If there’s one straightforward lesson from astronomy, it’s that we’re tiny. We’re small compared to the Earth’s vast size, which is small compared to the Sun, which is tiny compared to the space that contains our solar system, which is a tiny dot in one arm of the Milky Way galaxy, which is one of roughly two trillion galaxies in the observable universe.
It’s almost impossible to try to grasp the universe’s size directly. Because it’s far beyond the size of anything we interact with daily, it’s hard to comprehend. It’s easier if we scale it to the size of the United States, and see how big it makes things we’re more familiar with (e.g. the size of the Earth). We can go step by step through some of the steps between the size of the Earth and the size of the Milky Way.
To begin, we need the size of the United States. We can use the distance from Portland, Maine to Los Angeles (about 2,600 miles) as an estimate of its size. This lets us start to scale. The Earth’s diameter is about 12,700 km, but the distance to the Moon is 384,000 km. So, if we scaled down the Earth and the Moon to put the Earth in Los Angeles and the Moon in Maine, the Earth’s diameter would be about 86 miles. If one “corner” of the Earth were in Los Angeles, the opposite side would only reach about halfway to Nevada.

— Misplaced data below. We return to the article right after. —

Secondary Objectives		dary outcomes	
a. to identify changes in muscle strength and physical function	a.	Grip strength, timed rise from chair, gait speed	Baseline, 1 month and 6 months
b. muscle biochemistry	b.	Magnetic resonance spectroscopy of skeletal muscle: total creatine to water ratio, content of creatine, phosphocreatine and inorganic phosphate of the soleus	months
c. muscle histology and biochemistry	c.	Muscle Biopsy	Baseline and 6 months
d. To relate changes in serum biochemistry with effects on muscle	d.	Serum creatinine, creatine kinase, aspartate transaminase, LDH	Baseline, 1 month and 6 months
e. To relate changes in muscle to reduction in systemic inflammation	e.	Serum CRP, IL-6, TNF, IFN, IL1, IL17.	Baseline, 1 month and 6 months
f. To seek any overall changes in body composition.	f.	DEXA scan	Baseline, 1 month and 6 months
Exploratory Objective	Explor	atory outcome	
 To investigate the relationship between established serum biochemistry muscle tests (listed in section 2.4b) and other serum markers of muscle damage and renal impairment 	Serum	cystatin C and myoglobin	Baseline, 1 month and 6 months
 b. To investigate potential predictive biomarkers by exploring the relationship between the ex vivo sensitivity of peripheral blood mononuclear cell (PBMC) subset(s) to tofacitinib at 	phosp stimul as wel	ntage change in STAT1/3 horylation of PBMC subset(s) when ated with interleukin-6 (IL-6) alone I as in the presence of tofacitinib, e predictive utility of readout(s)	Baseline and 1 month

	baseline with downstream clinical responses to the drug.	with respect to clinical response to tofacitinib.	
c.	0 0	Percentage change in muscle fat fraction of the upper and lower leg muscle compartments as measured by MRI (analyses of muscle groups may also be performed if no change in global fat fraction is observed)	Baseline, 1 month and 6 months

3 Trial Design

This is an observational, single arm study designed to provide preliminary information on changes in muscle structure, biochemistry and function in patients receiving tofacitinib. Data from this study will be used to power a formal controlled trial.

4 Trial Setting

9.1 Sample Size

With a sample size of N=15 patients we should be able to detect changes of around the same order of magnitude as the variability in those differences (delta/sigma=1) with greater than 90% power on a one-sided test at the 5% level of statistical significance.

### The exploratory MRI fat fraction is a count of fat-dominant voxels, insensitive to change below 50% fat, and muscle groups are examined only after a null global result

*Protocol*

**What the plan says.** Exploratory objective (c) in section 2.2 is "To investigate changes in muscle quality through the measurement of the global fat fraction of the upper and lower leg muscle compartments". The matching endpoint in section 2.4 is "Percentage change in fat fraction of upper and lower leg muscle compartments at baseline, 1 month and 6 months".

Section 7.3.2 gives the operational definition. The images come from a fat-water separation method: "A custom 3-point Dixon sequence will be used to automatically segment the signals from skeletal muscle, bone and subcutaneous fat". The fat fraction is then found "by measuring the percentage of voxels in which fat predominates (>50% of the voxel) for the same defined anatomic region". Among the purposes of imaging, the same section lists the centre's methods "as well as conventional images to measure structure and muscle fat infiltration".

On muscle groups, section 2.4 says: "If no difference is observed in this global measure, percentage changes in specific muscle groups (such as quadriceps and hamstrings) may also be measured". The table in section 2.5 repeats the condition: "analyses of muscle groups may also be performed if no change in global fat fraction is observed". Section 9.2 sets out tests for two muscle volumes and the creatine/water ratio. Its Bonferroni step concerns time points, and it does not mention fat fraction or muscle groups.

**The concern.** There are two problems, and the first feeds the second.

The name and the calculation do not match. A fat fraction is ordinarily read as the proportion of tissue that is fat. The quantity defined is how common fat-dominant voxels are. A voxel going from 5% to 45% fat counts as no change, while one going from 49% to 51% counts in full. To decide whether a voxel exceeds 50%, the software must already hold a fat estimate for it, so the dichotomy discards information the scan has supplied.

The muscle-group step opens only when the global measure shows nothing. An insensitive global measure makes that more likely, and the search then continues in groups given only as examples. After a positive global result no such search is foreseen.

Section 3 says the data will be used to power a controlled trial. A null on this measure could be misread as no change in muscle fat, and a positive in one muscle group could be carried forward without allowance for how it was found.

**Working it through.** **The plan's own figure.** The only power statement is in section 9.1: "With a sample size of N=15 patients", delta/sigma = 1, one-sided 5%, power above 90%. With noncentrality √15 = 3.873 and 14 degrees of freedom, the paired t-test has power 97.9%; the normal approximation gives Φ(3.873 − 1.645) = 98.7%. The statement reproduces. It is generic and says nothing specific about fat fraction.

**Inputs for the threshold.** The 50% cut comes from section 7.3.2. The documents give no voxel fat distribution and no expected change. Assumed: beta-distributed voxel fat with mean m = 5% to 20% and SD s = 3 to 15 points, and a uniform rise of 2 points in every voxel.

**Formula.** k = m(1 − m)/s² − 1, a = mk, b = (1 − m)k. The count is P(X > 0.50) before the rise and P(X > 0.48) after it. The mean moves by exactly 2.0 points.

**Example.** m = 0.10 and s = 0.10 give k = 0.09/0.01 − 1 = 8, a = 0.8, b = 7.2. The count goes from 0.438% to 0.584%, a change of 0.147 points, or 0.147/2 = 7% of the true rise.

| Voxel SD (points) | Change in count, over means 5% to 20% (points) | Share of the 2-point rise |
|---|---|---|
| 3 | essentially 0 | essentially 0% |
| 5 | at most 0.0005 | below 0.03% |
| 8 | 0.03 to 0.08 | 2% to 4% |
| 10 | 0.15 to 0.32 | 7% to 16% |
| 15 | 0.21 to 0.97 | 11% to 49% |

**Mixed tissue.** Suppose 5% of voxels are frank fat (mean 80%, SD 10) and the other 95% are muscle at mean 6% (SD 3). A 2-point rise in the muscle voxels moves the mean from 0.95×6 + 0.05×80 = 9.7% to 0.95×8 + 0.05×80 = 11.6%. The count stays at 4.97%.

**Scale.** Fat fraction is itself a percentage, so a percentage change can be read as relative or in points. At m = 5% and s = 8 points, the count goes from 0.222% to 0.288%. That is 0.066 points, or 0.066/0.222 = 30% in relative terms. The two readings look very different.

The Sun is much further away. The Sun is about 150 million km from the Earth, almost 400x further than the Moon. If we scaled down the universe to fit the Sun in Maine while keeping the Earth in LA, the Earth would only be .22 miles wide. Viewed from above, a circle containing the Earth would be .6 square miles – about .1% of Los Angeles’s actual 487 square miles.
This shows how little space the Earth truly takes up, relative to its distance from the Sun. But what if we go a step further? What if we put one edge of the Milky Way in Los Angeles, and the other side in Maine? The short answer: things stop making sense. The Milky Way is 1,000,000,000,000,000,000 km across, or 621 million billion miles. To scale that down the to the size of the US (2,600 miles), the Earth would become 53 nanometers. A fingernail is somewhere around .4mm thick. So if we scaled down the Milky Way to the size of the US, you could fit 7,500 Earths side-to-side and it would only be as wide as your fingernail is thick.